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Common Cents

Crimea Gambit

Ralph Murphy

(3/4/2014) Ukraine's autonomous Crimean peninsula has turned into an east-west, armed struggle reminiscent of the turbulent "Cold War" era. Russian troops have been pouring into the region by air and sea, and appear to have violated agreements worked out with Ukrainian authorities in the late 1990's which restricted their legal off-base movements on the peninsula to logistical support associated with the operation of the facilities. The troops seem to have played a major role in supporting a 6 March Crimean parliament decision to succeed from the Ukraine and join Russia. The vote has highlighted major divisions in the Crimea, and forced a serious diplomatic confrontation with Western powers.

Russia denies the unmarked military units are their soldiers- rather, calling them instead "local militias". While there is speculation they could be military contractors, given their organization, war materiel, and rapid deployment to power centers it appears unlikely the units are spontaneous. Uniformed Russian troops brazenly surround Ukrainian military bases on the peninsula in what appears to clearly violate the legal agreements of a "Partition Treaty" ratified by both the Ukrainian and Russian parliaments in 1999.

The "Partition Treaty" allows a total of 25,000 Russian troops to be deployed at a Naval Base in Sevastopol, and two air bases at Kacha and Guardeysky on Crimea itself. Associated with the troops are 24 artillery systems, 132 armored vehicles, 22 military planes, and 5 Russian Naval units.

Tim Ripley of "Jane's Defense Weekly" reported that between 6,000 and 7,000 combat forces deployed to Crimea since hostilities began to escalate on 28 February. The report claims the bulk of these forces were ground troops inconsistent with a Naval presence. Their actions on the peninsula have gone beyond the agreed framework even if they claimed to be engaged in routine training operations.

The Crimean parliament voted this week to "enter into the Russian Federation with the rights of a subject of the Russian Federation." Russian President Vladimir Putin has not yet responded to this request. The recently installed Crimean Parliament itself took advantage of the uncontested, unmarked troop intimidation and was sworn in last week "as an emergency session while the building was under siege from pro-Russian armed men." The leaders propose a 16 March Crimean referendum on formal Russian annexation that is widely seen as a "rubber stamping" of the parliamentary coup.

The Crimea peninsula is a landmass of 10,077 square miles surrounded by the Azov and Black Seas. Its inhabitants are approximately 58.5% ethnic Russians, 24.4% ethnic Ukrainians, and just over 12% Crimean Tatars-mostly Muslims.

The proposed referendum asks the voter to decide: "1) Are you in favor of reuniting Crimea with Russia as a subject of the Russian Federation." A second question is: "2) Are you in favor of retaining the status of Crimea as part of the Ukraine?"" It's unlikely the adherents of the latter will be able to get out the vote under the current street climate. Complete independence for the region is not on the ballot.

President Barack Obama issued an executive order providing the groundwork to "impose sanctions against individuals and entities responsible for the crisis." The Russian ground forces and Crimean Parliament’s actions are seen by the American administration as a "violation of international law." President Obama further asserted "The resolve of the U.S. and our allies and the international community will remain firm."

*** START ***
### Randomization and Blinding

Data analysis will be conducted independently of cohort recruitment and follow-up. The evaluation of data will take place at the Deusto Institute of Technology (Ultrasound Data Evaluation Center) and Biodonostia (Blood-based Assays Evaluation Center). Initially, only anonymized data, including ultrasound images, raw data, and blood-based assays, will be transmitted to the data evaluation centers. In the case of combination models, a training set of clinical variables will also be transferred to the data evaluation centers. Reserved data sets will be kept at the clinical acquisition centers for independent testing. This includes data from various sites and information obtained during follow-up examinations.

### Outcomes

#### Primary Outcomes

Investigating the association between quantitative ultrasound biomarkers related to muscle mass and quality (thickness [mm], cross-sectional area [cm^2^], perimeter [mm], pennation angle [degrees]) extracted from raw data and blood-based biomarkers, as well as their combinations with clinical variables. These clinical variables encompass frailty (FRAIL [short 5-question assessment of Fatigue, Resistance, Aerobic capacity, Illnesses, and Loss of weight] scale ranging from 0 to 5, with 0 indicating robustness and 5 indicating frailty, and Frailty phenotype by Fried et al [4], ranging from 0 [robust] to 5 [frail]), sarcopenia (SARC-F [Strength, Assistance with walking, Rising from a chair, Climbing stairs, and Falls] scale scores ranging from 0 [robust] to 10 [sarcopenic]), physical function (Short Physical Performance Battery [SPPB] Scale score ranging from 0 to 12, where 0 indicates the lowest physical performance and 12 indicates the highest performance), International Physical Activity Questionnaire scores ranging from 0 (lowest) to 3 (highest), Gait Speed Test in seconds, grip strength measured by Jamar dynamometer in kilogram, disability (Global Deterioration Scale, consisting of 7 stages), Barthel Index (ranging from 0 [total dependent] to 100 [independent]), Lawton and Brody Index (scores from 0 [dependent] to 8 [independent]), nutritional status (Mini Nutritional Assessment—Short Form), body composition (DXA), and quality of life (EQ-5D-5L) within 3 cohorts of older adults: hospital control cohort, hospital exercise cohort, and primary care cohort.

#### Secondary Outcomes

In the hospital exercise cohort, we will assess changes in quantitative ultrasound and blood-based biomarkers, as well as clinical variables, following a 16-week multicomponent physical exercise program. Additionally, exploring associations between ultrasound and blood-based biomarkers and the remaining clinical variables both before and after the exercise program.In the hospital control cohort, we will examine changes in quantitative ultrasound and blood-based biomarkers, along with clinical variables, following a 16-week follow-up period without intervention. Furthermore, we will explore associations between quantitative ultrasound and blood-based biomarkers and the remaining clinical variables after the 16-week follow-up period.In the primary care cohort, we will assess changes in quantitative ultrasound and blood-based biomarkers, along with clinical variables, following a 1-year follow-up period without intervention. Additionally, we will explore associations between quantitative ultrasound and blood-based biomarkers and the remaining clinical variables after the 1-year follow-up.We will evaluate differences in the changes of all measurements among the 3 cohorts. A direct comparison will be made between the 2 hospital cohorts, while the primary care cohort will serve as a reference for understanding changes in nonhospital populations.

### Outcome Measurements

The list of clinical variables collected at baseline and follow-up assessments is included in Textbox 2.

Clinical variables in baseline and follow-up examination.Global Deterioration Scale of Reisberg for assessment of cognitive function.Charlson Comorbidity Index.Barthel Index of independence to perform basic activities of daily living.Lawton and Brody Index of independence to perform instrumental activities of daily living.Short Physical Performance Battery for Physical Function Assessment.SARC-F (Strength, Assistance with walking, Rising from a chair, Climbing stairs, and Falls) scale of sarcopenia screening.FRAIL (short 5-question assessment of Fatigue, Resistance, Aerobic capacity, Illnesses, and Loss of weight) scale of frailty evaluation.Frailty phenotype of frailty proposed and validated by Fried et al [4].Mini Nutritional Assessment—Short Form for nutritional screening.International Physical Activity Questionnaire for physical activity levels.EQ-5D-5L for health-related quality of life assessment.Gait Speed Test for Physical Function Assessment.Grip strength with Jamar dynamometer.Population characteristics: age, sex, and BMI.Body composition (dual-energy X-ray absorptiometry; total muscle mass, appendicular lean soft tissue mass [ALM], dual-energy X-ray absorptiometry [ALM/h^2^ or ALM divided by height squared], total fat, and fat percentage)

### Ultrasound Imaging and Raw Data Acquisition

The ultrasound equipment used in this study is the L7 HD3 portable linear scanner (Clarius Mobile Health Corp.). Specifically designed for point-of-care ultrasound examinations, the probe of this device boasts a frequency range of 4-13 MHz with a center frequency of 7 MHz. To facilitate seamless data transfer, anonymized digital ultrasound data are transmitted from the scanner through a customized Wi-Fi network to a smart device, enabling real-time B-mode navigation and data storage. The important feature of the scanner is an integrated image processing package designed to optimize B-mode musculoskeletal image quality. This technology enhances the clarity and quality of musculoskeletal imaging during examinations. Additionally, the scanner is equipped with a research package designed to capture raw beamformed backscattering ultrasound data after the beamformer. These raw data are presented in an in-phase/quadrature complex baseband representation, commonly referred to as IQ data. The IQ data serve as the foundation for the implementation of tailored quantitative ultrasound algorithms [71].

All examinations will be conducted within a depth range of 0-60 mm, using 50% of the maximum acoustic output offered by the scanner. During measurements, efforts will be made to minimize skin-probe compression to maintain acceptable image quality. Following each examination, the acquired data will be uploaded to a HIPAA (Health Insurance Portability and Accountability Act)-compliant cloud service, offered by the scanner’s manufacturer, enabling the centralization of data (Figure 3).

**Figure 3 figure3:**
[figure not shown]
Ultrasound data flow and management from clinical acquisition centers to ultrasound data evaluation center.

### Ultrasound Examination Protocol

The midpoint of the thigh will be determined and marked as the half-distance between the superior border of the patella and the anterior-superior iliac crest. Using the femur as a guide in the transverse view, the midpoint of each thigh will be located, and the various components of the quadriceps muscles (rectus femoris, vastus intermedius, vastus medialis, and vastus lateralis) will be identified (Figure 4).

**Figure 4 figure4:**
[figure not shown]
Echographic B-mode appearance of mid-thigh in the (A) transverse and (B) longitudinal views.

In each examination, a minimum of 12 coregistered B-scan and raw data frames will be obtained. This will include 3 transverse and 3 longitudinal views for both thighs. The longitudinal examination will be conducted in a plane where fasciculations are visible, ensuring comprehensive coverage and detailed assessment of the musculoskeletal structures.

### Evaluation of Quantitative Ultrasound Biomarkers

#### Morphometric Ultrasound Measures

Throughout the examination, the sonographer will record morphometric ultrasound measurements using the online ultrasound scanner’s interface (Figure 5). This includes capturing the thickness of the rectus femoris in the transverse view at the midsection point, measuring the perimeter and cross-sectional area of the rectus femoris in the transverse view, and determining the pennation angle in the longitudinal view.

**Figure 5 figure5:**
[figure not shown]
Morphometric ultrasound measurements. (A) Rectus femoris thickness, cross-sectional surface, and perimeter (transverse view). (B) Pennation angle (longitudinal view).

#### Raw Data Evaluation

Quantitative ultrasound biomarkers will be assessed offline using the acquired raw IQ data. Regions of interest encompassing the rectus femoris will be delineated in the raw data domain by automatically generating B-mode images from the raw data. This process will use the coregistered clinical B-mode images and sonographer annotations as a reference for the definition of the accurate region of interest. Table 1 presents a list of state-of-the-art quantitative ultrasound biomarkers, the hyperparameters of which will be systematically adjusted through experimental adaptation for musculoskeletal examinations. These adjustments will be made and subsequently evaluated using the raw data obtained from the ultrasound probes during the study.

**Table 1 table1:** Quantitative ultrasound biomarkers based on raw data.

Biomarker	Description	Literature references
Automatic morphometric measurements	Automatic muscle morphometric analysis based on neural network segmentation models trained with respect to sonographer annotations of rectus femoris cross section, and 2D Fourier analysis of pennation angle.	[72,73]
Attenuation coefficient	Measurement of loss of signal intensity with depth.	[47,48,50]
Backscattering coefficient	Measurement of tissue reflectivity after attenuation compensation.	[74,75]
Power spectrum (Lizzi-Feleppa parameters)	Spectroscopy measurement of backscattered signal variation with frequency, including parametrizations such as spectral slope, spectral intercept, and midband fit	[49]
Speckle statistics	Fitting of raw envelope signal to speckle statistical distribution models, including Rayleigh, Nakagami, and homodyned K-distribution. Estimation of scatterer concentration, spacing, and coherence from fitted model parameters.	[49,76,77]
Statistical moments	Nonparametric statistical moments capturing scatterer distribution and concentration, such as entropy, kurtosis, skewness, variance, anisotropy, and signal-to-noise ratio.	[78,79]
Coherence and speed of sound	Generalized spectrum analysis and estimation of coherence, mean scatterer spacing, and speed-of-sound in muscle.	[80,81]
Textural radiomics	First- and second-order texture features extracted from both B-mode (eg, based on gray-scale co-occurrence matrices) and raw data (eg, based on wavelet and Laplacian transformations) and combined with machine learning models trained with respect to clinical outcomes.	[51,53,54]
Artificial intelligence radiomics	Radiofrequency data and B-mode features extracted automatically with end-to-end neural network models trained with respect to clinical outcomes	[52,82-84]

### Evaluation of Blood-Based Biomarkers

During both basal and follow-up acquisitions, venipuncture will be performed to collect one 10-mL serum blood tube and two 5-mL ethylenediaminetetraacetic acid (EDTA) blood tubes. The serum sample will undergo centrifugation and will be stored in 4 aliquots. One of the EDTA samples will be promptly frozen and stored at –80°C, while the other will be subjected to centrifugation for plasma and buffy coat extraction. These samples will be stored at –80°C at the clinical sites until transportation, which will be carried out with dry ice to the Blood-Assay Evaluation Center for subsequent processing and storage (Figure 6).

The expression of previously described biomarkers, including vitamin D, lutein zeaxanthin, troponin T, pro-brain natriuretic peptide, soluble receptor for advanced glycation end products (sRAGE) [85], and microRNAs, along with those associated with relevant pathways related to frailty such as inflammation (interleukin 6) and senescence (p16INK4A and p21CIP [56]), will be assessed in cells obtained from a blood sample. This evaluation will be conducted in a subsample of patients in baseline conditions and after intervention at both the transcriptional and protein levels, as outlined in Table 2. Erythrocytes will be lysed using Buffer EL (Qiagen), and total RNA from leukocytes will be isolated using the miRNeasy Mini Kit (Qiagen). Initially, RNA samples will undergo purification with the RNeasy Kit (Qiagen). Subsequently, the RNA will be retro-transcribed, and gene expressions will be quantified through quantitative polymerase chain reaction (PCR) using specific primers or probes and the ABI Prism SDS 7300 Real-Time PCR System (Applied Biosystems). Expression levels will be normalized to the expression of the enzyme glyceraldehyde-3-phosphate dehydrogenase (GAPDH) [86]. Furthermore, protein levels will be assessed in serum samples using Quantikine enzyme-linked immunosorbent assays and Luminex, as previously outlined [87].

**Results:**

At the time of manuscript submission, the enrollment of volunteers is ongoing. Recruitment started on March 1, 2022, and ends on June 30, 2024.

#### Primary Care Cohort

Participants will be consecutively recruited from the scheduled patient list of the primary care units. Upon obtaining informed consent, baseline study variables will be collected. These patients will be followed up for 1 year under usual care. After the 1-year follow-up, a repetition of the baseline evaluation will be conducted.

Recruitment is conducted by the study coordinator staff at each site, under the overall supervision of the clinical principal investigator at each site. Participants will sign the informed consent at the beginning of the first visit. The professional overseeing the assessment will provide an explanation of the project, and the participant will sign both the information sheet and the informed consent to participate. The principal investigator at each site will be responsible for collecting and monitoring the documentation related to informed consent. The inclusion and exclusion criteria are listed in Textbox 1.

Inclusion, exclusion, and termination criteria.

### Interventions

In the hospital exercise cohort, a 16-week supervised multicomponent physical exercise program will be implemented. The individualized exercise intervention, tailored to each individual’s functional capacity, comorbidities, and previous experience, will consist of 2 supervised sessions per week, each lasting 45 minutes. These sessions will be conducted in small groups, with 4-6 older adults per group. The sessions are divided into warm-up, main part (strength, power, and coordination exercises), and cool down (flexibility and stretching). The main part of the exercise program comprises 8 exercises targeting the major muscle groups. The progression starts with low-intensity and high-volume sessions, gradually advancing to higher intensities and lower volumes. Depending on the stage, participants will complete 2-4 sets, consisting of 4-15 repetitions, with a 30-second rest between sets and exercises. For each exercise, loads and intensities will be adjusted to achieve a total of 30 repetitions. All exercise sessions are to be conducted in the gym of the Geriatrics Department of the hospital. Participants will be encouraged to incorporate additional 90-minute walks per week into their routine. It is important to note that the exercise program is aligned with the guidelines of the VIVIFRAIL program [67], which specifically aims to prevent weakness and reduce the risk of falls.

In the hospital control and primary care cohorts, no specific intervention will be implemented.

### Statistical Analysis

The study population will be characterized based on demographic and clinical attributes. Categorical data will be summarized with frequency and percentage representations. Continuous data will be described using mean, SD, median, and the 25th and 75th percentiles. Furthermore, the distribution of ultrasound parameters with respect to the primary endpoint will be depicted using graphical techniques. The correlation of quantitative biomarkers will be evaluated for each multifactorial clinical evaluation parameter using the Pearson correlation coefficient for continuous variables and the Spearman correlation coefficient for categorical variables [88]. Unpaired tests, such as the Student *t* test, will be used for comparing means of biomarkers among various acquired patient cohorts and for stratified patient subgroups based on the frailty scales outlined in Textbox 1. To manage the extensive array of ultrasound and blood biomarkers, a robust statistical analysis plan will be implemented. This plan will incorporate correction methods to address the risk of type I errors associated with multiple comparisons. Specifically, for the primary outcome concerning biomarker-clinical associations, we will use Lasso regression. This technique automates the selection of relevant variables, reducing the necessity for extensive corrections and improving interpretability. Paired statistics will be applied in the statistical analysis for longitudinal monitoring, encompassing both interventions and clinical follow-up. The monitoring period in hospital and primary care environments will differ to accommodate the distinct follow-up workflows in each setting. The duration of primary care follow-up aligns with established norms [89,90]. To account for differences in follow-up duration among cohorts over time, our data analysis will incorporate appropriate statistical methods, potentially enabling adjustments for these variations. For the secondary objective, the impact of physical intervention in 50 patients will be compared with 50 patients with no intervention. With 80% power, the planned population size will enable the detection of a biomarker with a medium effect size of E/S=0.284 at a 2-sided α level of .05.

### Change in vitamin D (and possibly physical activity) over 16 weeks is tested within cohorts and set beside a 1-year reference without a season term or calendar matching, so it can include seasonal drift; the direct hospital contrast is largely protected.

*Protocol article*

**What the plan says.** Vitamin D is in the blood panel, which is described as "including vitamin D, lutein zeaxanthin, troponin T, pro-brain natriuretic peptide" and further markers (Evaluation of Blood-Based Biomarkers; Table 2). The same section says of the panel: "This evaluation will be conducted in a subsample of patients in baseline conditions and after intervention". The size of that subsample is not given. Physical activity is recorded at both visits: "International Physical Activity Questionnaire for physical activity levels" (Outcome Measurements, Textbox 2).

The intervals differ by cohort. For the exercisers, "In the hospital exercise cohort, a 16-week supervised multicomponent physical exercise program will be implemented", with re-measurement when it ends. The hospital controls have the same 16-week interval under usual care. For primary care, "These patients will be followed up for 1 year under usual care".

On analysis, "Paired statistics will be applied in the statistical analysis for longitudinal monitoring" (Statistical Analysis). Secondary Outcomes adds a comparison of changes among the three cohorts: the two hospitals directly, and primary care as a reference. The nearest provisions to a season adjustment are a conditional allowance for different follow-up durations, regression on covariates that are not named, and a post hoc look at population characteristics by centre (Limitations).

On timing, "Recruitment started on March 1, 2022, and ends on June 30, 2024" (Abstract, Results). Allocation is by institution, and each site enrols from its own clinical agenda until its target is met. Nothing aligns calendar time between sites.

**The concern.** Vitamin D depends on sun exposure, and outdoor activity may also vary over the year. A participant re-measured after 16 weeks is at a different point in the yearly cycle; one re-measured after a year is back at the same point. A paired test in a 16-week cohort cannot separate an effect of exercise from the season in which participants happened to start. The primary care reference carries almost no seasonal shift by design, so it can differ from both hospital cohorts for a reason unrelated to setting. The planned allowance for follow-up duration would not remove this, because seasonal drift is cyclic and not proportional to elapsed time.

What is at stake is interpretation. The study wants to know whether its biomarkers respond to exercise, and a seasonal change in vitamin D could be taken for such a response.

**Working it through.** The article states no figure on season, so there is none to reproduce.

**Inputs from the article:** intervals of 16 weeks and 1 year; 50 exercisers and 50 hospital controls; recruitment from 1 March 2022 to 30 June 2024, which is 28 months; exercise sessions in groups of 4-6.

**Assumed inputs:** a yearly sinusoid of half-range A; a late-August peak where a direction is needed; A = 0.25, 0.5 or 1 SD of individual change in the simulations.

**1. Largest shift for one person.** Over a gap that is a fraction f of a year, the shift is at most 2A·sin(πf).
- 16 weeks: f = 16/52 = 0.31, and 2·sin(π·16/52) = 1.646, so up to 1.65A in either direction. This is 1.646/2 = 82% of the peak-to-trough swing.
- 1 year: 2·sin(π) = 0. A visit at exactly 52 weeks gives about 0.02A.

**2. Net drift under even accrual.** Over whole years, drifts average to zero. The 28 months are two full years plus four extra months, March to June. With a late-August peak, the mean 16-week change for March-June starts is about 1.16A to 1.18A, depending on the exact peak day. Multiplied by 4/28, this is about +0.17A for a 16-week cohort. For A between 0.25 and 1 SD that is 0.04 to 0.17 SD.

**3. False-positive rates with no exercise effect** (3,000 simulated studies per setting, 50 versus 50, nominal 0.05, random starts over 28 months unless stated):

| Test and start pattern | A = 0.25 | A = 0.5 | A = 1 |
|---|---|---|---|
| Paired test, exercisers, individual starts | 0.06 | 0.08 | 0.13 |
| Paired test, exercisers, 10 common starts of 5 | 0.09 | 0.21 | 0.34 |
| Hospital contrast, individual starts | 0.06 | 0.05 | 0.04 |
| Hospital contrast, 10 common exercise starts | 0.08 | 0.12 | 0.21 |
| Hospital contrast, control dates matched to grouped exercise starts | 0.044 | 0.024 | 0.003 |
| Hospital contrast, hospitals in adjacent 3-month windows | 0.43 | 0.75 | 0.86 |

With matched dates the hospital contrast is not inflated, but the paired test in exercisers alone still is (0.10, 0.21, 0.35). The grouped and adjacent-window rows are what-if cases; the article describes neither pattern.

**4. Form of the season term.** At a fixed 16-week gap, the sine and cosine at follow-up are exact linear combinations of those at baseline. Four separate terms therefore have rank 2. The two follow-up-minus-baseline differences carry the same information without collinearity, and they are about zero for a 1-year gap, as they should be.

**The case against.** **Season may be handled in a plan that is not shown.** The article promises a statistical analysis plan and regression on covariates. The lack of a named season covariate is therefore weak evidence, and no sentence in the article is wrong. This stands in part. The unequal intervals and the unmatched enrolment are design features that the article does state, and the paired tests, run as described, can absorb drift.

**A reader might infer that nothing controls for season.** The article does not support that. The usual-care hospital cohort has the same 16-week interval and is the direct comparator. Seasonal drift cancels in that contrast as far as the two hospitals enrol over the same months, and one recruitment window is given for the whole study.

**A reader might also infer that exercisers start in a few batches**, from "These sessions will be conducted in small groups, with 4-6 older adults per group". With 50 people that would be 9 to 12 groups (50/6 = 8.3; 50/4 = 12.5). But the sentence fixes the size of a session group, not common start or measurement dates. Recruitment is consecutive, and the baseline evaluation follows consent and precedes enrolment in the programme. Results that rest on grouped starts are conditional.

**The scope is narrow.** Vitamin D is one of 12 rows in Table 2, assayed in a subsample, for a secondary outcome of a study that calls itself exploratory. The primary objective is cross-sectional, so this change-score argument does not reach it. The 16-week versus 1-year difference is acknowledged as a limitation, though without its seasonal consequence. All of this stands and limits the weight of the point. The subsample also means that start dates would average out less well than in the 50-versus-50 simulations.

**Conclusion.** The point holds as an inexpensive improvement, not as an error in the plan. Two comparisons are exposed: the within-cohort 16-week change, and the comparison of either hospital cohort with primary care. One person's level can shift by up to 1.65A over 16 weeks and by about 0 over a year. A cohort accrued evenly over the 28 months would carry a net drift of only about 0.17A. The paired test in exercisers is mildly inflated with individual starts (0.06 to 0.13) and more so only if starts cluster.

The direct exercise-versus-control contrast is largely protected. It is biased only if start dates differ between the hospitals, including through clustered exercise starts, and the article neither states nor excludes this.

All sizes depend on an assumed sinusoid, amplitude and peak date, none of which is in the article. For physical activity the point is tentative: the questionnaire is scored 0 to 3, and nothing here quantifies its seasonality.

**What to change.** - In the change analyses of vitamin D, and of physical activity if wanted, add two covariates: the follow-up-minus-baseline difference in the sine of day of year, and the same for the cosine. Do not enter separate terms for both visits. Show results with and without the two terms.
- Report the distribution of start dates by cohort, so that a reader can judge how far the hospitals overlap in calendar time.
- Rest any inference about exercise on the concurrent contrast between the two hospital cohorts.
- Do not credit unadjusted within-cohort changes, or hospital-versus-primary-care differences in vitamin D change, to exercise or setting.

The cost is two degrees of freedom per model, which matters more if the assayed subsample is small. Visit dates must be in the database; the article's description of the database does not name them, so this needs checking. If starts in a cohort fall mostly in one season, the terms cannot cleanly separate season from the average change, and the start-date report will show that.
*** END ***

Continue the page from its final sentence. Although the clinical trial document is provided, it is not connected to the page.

Punishment includes Visa restrictions and economic sanctions specific to Russians involved in the illegal, Crimean military action. That action would theoretically include President Putin. Many Europeans have applauded the proposal with European Council President Herman Van Rompey emphasizing "The situation must deescalate and failure by Russia to do so will have serious consequences on our bilateral relationship."

Russia responded by proposing a law that would permit that country to "confiscate assets belonging to U.S. or European companies if sanctions are imposed on Moscow." Germany, in a rare departure from European Union statements, has maintained the crisis should be resolved through diplomatic dialogue and channels.

The Ukrainian government has stood clearly behind the now subjugated Crimean leadership. Ukrainian interim Prime Minister Arseniy Yatsenyuk called the Moscow backed referendum "an illegitimate decision." He asserted that the Crimea region "is and will be an integral part of Ukraine." President Obama supported the statement allowing on 6 March that "Any discussion about the future of Ukraine (to include Crimea) must include the legitimate government of Ukraine." Again a call for sanctions.

How the Ukraine debacle might play out is not yet clear. If the 16 March referendum does take place, and results in Crimea joining Russia, the relatively tepid response to Russia's troop presence and early March overthrow of the Crimea government will surely turn genuinely hostile. Russia allowed South Ossetia and Georgia's Abkahzian regions statehood following their creation in 2008. Those states are recognized by few, but Crimea's destiny may be decided without even the option of independence. Through economic sanctions, diplomacy, and other government means, the profit must be taken out of this violation. If the world community fails the people of Crimea and rewards the transgressors with territorial gain, it will surely occur elsewhere.

Ukrainian sovereignty in the Crimea must be upheld by the rule of law.

Ralph Murphy is a former member of the CIA Headquarters Staff in Langley, VA.

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